Many people recognize the terms tooth decay and cavities, and many have already had to deal with the condition at some point in their lives. However, for people who haven’t experienced it, or for those who were able to address their cavities with minor, minimally invasive treatment, the potential severity of tooth decay may not be so obvious. The truth is that tooth decay has many different levels, and the longer it’s allowed to progress, the greater damage it can cause to your tooth structure.
The early, preventable stage
The first stage of tooth decay is a process known as enamel erosion, which involves your healthy, natural tooth enamel losing minerals and growing weak under attacks by harmful oral bacteria. Your teeth naturally bounce back from these attack by replenishing their enamel with nutrients. However, if enamel erosion occurs too often, it can be a precursor to cavity development. In this earliest stage, you have a chance to prevent decay from forming by taking steps to strengthen your weakened tooth enamel, such as improving your daily hygiene routine and asking your dentist about fluoride treatment.
The mild to moderate stages
When tooth enamel does become compromised, that means it has developed a hole that your tooth can no longer repair. This hole allows bacteria to infect the main tooth structure, and grows larger as the tooth infection progresses. In these mild to moderate stages of tooth decay, the resulting cavity can often be cleaned and filled with minimally invasive treatment. Known as tooth filling, this can involve the use of tooth-colored biocompatible composite to match the tooth’s color and restore the structure that’s been decayed. It can also prevent your tooth decay from becoming more severe, and needing more extensive treatment to address it.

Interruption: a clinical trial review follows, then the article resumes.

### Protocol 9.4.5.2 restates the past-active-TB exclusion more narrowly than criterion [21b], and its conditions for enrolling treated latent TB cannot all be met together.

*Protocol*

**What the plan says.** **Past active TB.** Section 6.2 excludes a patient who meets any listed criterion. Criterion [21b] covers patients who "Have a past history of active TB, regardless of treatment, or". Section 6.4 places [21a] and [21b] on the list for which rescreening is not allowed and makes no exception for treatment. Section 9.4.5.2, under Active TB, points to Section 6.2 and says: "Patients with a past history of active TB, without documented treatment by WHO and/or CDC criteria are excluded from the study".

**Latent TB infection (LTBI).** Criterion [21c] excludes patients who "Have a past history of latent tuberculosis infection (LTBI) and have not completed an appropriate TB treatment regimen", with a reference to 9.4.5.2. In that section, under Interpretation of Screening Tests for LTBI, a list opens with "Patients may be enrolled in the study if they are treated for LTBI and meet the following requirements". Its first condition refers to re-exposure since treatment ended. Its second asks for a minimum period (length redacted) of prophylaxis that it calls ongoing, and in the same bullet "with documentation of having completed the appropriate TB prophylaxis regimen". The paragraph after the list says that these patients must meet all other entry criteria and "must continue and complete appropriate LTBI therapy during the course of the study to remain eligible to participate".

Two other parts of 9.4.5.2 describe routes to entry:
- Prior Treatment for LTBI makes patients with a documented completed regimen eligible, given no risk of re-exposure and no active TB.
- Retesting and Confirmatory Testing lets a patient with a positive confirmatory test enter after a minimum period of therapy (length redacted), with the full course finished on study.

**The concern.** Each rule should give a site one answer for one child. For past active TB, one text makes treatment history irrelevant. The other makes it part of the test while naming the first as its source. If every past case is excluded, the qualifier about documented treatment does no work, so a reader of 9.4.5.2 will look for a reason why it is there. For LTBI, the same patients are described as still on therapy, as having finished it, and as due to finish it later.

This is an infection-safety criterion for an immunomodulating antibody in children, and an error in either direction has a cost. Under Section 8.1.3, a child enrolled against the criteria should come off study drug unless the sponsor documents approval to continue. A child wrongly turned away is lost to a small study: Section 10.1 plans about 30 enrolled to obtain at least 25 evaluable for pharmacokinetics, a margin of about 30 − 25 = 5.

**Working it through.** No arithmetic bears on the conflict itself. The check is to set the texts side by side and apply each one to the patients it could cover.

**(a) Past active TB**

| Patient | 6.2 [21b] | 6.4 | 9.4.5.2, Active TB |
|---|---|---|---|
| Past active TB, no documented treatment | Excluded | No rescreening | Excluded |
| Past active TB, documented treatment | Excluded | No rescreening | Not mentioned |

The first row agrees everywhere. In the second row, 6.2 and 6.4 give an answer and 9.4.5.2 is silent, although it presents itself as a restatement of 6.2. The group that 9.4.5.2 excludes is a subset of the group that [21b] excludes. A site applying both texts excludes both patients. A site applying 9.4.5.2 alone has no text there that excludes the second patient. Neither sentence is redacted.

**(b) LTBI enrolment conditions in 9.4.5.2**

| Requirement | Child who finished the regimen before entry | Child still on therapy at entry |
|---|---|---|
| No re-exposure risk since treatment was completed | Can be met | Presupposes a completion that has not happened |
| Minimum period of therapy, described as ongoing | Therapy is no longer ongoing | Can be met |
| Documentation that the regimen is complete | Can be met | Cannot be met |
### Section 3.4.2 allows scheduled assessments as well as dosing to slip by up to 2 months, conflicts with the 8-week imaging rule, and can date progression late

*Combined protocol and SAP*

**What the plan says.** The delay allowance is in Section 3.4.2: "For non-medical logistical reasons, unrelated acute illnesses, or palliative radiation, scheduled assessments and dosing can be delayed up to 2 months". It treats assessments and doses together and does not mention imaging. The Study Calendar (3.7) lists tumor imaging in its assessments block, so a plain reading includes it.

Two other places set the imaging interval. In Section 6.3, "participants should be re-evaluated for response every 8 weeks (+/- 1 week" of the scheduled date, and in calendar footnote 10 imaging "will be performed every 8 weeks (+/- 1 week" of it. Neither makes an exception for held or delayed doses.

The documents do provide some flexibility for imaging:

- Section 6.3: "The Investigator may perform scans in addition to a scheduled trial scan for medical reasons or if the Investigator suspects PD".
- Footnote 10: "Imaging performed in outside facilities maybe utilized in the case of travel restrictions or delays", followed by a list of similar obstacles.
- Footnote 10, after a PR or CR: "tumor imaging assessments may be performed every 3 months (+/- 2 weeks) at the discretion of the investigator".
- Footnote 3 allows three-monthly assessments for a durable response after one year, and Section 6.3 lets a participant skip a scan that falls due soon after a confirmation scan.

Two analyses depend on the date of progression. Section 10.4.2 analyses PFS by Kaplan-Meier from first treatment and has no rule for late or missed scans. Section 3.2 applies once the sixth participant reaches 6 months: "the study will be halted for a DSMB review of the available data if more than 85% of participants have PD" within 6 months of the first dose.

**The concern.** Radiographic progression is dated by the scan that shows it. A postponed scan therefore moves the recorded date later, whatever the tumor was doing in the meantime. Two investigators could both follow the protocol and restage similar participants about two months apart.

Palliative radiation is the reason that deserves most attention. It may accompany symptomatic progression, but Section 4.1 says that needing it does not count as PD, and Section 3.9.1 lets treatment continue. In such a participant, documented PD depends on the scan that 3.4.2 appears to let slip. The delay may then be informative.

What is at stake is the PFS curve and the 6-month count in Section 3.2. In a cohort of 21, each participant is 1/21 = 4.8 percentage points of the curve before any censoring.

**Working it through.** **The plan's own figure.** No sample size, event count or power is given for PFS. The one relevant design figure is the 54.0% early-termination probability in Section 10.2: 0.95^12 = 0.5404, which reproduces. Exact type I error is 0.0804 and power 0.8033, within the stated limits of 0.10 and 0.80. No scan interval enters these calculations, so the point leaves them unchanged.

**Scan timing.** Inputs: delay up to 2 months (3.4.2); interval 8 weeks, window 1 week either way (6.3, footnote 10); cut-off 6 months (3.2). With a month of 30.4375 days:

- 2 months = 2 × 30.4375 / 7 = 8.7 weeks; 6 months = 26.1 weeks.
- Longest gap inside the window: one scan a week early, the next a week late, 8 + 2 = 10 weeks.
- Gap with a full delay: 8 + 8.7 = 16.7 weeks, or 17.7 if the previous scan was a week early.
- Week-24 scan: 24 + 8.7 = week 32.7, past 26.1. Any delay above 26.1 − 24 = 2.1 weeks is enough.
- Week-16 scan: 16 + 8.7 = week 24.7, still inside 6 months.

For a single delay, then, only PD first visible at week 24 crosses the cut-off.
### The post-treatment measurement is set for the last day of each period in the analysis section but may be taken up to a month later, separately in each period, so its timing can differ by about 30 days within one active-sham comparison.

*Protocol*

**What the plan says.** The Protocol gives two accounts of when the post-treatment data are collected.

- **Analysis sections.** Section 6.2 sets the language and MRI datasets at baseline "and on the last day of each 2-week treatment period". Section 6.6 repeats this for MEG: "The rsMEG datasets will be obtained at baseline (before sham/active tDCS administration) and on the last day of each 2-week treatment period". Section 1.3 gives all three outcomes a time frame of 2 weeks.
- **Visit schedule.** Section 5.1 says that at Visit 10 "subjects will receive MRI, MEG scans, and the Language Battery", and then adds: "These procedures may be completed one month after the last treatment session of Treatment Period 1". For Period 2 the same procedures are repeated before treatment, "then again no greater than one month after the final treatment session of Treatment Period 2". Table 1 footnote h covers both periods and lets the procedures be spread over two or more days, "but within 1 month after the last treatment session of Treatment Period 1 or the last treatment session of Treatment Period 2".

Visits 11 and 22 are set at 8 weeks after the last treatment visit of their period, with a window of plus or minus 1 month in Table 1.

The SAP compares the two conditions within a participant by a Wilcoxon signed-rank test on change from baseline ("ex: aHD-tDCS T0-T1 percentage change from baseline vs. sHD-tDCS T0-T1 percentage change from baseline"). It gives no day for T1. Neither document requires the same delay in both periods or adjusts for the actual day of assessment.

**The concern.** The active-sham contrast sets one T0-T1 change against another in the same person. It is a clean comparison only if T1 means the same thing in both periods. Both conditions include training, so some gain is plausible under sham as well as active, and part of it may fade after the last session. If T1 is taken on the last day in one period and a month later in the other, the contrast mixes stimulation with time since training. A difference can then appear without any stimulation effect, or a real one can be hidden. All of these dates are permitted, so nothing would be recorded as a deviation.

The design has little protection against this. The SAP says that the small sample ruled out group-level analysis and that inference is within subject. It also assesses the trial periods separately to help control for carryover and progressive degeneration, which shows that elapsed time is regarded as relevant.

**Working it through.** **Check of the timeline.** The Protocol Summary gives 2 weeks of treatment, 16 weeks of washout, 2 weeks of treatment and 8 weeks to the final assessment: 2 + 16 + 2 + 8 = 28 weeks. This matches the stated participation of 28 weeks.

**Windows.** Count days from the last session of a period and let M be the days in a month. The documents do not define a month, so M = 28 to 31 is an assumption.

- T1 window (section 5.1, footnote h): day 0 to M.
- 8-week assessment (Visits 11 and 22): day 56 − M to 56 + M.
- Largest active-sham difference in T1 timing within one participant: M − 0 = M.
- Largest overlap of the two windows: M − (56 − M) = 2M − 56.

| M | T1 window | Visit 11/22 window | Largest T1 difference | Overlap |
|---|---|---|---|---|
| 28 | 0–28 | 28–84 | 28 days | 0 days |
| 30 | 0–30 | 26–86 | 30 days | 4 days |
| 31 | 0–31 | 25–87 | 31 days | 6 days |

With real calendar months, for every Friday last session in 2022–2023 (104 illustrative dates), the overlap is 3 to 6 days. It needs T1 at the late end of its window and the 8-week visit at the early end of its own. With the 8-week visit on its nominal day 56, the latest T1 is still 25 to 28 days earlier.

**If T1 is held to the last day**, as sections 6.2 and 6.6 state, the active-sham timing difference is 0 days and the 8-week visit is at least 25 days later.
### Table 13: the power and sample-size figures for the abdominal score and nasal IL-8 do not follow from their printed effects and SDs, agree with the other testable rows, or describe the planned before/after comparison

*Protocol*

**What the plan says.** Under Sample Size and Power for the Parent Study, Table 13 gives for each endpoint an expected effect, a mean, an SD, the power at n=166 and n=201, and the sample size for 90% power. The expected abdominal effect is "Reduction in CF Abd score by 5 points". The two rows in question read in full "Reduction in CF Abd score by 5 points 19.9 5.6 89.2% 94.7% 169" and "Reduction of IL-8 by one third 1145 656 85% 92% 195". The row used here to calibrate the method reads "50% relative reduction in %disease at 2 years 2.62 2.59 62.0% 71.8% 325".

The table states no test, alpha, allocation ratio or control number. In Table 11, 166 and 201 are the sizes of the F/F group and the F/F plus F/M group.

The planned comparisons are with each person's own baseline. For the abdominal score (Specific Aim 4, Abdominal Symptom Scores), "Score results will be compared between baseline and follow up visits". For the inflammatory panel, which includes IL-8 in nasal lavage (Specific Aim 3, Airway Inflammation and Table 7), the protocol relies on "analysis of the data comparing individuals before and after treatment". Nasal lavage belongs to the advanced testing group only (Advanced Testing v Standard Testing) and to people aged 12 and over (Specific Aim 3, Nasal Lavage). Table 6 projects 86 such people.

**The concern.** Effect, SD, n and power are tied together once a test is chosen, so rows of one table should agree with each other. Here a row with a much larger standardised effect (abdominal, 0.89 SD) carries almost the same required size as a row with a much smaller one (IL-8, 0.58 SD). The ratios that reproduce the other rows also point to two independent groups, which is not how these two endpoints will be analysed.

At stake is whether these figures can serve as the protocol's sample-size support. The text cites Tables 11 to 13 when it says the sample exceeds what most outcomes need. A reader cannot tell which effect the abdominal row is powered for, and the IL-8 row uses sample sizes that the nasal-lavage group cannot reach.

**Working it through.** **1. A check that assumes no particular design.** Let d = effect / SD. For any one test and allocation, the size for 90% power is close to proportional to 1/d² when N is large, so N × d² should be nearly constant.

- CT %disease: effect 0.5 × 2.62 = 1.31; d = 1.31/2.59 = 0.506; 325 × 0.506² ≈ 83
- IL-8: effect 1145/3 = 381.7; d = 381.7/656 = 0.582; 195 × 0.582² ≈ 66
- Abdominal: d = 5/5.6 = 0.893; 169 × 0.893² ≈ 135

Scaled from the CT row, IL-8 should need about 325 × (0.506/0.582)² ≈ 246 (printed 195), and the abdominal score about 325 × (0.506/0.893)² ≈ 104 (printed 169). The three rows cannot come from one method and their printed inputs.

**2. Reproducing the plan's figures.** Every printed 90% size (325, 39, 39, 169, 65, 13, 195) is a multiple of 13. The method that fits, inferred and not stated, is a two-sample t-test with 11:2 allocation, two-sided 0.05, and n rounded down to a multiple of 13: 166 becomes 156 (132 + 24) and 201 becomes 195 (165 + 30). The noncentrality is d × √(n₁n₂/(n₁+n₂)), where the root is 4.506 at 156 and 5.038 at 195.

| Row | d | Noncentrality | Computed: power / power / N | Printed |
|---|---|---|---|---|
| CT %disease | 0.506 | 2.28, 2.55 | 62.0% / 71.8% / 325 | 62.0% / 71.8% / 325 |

The more severe, internal stages
More severe cases of tooth decay are often referred to as internal tooth decay because the infection has reached the inner pulp chamber and root canal of the tooth. Your tooth’s and other soft tissues are located here, and every symptom of your tooth decay can become significantly worse when they’re infected. Saving the tooth and alleviating the symptoms could require root canal treatment, which involves removing all of the tooth’s infected tissues as well as the decayed tooth structure.
Learn how to treat your tooth decay
The fact that tooth decay gets worse over time means that treating your tooth could require a different treatment, depending on how severe it is. To learn more, schedule an appointment or initial consultation by calling Advanced Dental Concepts in Auburn Hills, MI, today at (248) 852-1820.